Reclaiming the American Dream: Community Colleges and the Nation’s Future details community college “student success rates that are unacceptably low, employment preparation that is inadequately connected to job-market needs, and disconnections in transitions between high schools, community colleges, and baccalaureate institutions.” Considering the national imperative to add 20 million postsecondary educated workers over the next 15 years, these are serious indictments for higher education institutions tasked with preparing a globally competitive workforce and ones to which employers look for the next generation of talent.

Corporate Voices for Working Families commends AACC and its 21st-Century Commission on the Future of Community Colleges for recommending a new vision for America’s community colleges.  Our corporate partners share the commitment to “Reclaiming the American Dream”. To be sure, U.S. employers have much at stake in the success of community colleges and the students they are educating for the workforce of tomorrow. Moreover, employers can—indeed, must—be a part of the solution, by helping to ensure that college coursework aligns with the knowledge and skills they require of their new employees, and by helping working students juggle the demands of school and their job.

As part of its “Learn and Earn” micro business case study series, Corporate Voices has documented a range of best practice talent development partnerships between businesses and education providers – frequently community colleges.  These Learn and Earn models help bridge the skills gap for employers, while encouraging and/or supporting current and future employees’ attainment of postsecondary credentials with labor market value – the most significant benchmark for achieving economic sustainability. Learn and Earn partnerships also provide real returns for these leading companies.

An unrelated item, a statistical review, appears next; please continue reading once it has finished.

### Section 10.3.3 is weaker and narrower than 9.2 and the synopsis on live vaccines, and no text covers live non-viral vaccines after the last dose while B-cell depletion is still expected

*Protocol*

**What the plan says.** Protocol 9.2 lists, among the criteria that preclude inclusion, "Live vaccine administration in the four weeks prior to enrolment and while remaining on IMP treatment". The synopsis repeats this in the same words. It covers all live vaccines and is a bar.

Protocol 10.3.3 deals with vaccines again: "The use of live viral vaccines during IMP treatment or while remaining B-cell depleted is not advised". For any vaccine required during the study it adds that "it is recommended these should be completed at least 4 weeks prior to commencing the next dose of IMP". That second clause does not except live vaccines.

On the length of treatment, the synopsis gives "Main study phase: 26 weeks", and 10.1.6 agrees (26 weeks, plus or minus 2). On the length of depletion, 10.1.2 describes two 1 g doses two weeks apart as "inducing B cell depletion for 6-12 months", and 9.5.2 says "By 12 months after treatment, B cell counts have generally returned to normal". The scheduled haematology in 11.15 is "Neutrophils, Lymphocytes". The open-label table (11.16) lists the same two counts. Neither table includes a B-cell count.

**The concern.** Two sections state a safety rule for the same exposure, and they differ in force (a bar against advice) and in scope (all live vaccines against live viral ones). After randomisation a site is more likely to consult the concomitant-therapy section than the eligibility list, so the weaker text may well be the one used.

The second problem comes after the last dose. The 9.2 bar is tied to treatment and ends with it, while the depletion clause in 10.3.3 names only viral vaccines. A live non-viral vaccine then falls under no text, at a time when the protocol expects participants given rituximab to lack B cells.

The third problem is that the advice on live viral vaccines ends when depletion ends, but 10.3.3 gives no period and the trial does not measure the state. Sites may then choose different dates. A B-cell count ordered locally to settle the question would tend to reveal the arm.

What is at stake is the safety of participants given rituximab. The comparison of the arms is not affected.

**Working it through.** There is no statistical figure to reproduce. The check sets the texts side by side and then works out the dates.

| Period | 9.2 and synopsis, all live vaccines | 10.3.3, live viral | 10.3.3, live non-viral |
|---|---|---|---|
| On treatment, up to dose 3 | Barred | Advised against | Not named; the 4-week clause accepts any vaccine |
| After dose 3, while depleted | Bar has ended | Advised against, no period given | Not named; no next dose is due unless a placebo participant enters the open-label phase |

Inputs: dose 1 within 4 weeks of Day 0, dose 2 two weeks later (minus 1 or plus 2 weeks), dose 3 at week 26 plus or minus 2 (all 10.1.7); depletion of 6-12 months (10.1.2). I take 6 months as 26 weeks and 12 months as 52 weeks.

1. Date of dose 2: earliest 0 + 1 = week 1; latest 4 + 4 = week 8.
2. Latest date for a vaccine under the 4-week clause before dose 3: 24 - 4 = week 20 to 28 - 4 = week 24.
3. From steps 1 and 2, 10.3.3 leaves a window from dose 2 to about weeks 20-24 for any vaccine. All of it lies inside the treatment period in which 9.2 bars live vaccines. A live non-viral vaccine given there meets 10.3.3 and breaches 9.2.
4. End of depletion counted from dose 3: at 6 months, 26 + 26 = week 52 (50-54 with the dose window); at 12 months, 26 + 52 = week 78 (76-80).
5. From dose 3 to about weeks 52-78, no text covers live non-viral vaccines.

For example, AREVA, a global company that provides services, fuel, and engineering support to nuclear plants worldwide, partners withCentralVirginiaCommunity College on an Employee Training Program that produces graduates with an Associate Degree in Nuclear Support Technology.  These highly skilled, high-wage positions make a significant contribution to the centralVirginia regional economy, and supply a high-quality, entry-level talent pipeline to the employer in a fairly rural region.

In another Learn and Earn model, Bright Horizons Family Solutions LLC, the world’s leading provider of employer-sponsored child care, early education, and work/life solutions, created a blended e-training program to help teachers acquire a Child Development Associate (CDA) credential. Through the company’s partnership withNorthamptonCommunity College inPennsylvania, Bright Horizons’ 18,000 employees around the country can enroll in the college’s online associate degree program, and have 9 academic credits honored from the CDA toward an associate degree. For Bright Horizons, the program is a win-win: Not only has it increased the quality of early child care services provided at its centers, but the credential is also viewed as a major contributing factor in reducing the company’s employee turnover rate by more than 50 percent.

Education-and-business partnerships like these create a model for ways in which community colleges can meet student success targets in connection with their regional labor markets.  Corporate Voices’ publication, Business and Community College Partnerships: A Blueprint, is a tool that helps guide the formation of these partnerships.  It is available at no charge on our website.

Corporate Voices agrees with AACC President and CEO, Walter Bumphus, who acknowledges that individual colleges have demonstrated success, but said, “We haven’t done a [great] job of replicating these practices across the country.”  Corporate Voices and its employer partners stand ready to join community colleges to replicate best practices like Learn and Earn, and support this initiative to “Reclaim the American Dream.”

Carrie Clark, a public policy analyst with WorldatWork, has contributed this post as Featured Guest Blogger. This is the second post in a Corporate Voices blog series exploring key themes discussed during the “Focus on Workplace Flexibility” national conference, held on November 29-30. This series aims to maintain the dialogue and forward momentum for expanding awareness about the positive business impacts of flexibility, how flexibility improves the lives of working families and what tools and resources exist to help employers implement flexibility policies and practices.